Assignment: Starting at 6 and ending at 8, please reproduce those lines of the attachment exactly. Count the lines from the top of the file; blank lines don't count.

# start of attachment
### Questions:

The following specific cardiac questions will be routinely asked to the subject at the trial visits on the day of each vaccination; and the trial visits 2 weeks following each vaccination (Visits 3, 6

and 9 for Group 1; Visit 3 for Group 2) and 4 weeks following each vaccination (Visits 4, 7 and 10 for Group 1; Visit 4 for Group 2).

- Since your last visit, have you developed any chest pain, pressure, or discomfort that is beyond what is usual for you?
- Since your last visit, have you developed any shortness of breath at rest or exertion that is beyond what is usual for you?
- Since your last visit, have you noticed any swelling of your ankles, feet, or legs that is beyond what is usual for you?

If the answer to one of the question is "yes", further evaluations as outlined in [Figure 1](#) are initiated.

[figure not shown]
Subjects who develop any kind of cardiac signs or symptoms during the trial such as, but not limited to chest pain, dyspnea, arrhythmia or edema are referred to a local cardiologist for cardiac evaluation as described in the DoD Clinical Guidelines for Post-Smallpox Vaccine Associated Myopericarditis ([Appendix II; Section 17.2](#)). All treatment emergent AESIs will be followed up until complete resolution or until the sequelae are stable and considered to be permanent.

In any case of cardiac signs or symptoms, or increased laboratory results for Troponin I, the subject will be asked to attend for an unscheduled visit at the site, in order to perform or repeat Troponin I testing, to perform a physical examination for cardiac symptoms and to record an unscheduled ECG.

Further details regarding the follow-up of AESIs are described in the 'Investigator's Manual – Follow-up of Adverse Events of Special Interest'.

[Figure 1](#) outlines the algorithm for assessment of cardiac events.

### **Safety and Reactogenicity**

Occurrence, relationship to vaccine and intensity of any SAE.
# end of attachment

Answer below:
- Since your last visit, have you noticed any swelling of your ankles, feet, or legs that is beyond what is usual for you?

If the answer to one of the question is "yes", further evaluations as outlined in [Figure 1](#) are initiated.

[figure not shown]